93 Ibid., p. 94.

94 The Jesuits were the first European cultivators of mate: see Jamieson, Ross W., ‘The Essence of Commodification: Caffeine Dependencies in the Early Modern World’, Journal of Social History, 35: 2 (2001), p. 276.

95 Bell, ‘Aimé Bonpland’, pp. 67, 75; see also Bell, A Life in Shadow, p. 206.

96 Rebouças, André, Acondicionamento da herva-mate (Rio de Janeiro: Typographia Carioca, 1875), p. 1.

97 Jamieson, ‘The Essence of Commodification’, pp. 276–7.

98 ‘O Mate’, Revista Agricola do Instituto Imperial de Agricultura, March 1883, p. 43. In nineteenth-century Peru, the association of coca leaves with the indigenous population ‘left coca racially debased in the eyes of Creole elites’: Gootenberg, Paul, ‘A Forgotten Case of “Scientific Excellence on the Periphery”: The Nationalist Cocaine Science of Alfredo Bignon, 1884–1887’, Comparative Studies in Society and History, 49: 1 (2007), p. 205.

99 Louis Couty, a French physiologist hired by Pedro II to fill the post of chair of industrial biology at the polytechnic school in Rio, facilitated a series of experiments with mate at the Collège de France in the 1880s: see ‘O Mate’, p. 41; see also Couty, Louis, A erva-mate e o charque (Pelotas: Seiva, 2000 [1880]).

100 Rebouças, Acondicionamento da herva-mate, p. 2.

101 Ibid.

102 For selected works on mate, see Barbosa Lessa, Luiz Carlos, História do chimarrão (3rd edition, Porto Alegre: Sulina, 1986); Linhares, Temístocles, História econômica do mate (Rio de Janeiro: José Olympio Editora, 1969); and Renk, Arlene, A luta da erva: um ofício étnico da nação brasileira no oeste catarinense (2nd edition, Chapecó: Argos, 2006). Early twentieth-century promotional materials on mate include Commissão pela Ecônomica, Expansão, Il mate del Brasile (Roma: Tip. Enrico Voghera, 1910); and Le thé maté du Brésil: analyse chimique (Paris: Mission Brésilienne du Propagande, 1908); see also Ribeiro, Vanderlei, ‘Instituto Nacional do Mate’, in Motta, Márcia (ed.), Dicionário da terra (Rio de Janeiro: Civilisação Brasileira, 2005), pp. 264–6. Mate eventually became a niche export to the Old World, if not to the markets that Rebouças envisioned. Today the herb is cultivated and consumed in Syria and Lebanon, where it was introduced by returning Middle Eastern immigrants in the twentieth century. My thanks to Roberto Khatlab for this observation.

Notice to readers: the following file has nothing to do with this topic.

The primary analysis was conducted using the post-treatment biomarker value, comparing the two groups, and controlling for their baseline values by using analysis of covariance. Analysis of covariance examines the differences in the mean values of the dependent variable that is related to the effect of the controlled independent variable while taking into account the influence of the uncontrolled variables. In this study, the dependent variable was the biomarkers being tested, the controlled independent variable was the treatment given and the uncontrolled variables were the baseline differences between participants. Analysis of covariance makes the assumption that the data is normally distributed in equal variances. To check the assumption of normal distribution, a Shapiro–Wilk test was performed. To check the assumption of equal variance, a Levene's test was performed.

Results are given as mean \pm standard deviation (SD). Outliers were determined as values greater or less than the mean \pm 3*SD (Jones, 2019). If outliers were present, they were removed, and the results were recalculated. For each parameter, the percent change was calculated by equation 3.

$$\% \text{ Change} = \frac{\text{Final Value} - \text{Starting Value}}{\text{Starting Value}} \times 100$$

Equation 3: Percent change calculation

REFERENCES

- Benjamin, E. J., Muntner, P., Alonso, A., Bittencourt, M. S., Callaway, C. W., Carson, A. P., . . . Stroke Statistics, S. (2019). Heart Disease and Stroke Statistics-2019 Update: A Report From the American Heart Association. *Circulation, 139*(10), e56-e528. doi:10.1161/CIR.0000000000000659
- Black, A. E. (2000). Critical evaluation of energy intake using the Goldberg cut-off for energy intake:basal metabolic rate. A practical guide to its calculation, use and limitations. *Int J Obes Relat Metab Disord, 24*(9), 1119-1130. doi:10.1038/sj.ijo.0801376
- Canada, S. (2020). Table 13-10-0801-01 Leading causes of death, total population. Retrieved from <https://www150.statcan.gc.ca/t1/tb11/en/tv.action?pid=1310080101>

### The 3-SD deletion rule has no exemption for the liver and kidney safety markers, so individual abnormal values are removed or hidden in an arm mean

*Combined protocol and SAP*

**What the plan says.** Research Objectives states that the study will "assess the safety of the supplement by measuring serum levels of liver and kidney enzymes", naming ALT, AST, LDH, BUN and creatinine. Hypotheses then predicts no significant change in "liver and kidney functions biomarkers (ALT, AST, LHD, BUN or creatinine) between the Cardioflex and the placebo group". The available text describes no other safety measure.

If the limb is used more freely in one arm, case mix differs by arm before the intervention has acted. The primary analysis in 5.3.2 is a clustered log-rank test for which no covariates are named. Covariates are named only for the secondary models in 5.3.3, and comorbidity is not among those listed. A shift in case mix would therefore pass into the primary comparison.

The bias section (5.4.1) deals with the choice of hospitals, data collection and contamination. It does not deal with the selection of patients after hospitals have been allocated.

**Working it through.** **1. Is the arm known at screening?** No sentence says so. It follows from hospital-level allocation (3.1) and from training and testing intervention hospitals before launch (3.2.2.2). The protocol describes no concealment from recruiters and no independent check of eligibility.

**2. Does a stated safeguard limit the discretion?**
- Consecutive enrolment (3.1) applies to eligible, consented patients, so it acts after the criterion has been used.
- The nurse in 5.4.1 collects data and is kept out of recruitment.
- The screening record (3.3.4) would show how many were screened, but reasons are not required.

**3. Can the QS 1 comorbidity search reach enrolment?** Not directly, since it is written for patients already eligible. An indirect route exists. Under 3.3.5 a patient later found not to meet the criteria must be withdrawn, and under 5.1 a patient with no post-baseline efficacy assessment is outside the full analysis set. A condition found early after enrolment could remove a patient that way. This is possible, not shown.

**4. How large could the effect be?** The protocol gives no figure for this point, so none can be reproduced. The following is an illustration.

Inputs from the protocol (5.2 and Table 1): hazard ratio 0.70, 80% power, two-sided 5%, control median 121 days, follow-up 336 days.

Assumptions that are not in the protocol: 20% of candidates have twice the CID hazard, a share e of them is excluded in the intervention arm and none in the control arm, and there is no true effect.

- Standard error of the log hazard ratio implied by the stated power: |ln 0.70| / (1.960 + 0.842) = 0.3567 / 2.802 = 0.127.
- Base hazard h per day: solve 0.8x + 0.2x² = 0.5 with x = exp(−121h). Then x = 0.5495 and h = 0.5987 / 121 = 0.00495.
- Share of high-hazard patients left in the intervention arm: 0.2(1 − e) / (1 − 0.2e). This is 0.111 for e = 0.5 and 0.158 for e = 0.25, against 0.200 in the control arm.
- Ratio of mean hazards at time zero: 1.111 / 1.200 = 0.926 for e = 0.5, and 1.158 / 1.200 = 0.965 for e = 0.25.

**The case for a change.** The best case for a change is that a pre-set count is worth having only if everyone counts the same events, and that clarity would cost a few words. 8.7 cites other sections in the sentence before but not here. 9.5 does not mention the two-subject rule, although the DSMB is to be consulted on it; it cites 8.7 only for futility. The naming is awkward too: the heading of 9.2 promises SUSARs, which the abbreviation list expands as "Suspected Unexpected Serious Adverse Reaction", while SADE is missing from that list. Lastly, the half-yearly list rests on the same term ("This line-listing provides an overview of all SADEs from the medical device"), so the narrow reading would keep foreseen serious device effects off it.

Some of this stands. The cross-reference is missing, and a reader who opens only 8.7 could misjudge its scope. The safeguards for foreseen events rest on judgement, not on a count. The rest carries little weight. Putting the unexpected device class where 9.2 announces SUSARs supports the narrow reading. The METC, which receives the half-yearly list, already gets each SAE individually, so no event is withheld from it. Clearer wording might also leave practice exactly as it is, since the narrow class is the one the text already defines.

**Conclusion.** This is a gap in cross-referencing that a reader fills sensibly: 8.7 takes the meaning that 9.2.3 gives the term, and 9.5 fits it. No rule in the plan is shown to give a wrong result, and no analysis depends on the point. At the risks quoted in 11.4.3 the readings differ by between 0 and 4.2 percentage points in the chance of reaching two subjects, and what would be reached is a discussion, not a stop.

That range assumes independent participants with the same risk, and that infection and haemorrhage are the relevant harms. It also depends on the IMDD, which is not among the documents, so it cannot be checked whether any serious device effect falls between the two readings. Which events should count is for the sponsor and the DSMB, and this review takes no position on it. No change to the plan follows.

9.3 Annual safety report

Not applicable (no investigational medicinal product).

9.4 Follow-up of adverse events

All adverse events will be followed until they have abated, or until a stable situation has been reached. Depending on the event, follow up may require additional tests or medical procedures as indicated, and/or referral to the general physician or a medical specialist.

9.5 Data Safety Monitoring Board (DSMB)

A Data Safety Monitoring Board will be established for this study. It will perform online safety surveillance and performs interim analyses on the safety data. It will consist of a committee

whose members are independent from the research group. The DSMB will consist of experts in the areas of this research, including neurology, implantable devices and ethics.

103 ‘Turfa no Ingá, em Nitherohy [sic]’, Jornal do Commercio, 6 Dec. 1849, pp. 1–2.

104 Gama, Estudos, p. 68.

105 Catalogo da Segunda Exposição, 1866, pp. 81–2.

106 ‘Noticia sobre a illuminação a gaz’, O Auxiliador, Dec. 1850, p. 275.

107 ‘Decreto no. 3485, 21 de Junho, 1865’, available at www.senado.gov.br.

108 Gazetilha, ‘Gaz de turfa’, Jornal do Commercio, 19 Jan. 1880, p. 1.

109 ‘Decreto no. 5199, 11 de Janeiro, 1873’, available at www.senado.gov.br; and ‘Decreto no. 5752, 23 de Setembro, 1874’, available at www.senado.gov.br.

110 Leavitt, T. H., Facts about Peat as an Article of Fuel (Boston, MA: Lee and Shepard, 1867), pp. 1617, 82.

111 Ibid., pp. 73–173.

112 Ibid., p. 82.

113 Swedish Catalogue (Philadelphia, PA: Hallowell and Co., 1876), pp. 192–3. Peat remained an important twentieth-century fuel in Ireland: see Kearns, Kevin C., ‘Development of the Irish Peat Fuel Industry’, American Journal of Economics and Sociology, 37: 2 (1978), pp. 179–93.

114 ‘Os camellos no Ceará’, Jornal do Commercio, 3 May 1862.

115 See note 23.

* This essay is dedicated to the memory of my late adviser, A. J. R. Russell-Wood, Herbert Baxter Adams Professor of History at the Johns Hopkins University. I am grateful to Maria Portuondo, Franklin Knight, Margaret Peacock, Márcia Motta, Michael Smith and Ron Walters for reading early drafts of this essay. I would also like to thank the members of the New York State Latin American History Workshop for their many helpful insights. All translations are mine, as is the responsibility for any errors. Funding for this project was generously supplied by the Dibner Library of Science and Technology (the Smithsonian Institution Libraries), by the Fulbright Association, and by the J. Brien Key Grant, Program in Latin American Studies and Department of History at the Johns Hopkins University.

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Journal of Latin American Studies
  • ISSN: 0022-216X
  • EISSN: 1469-767X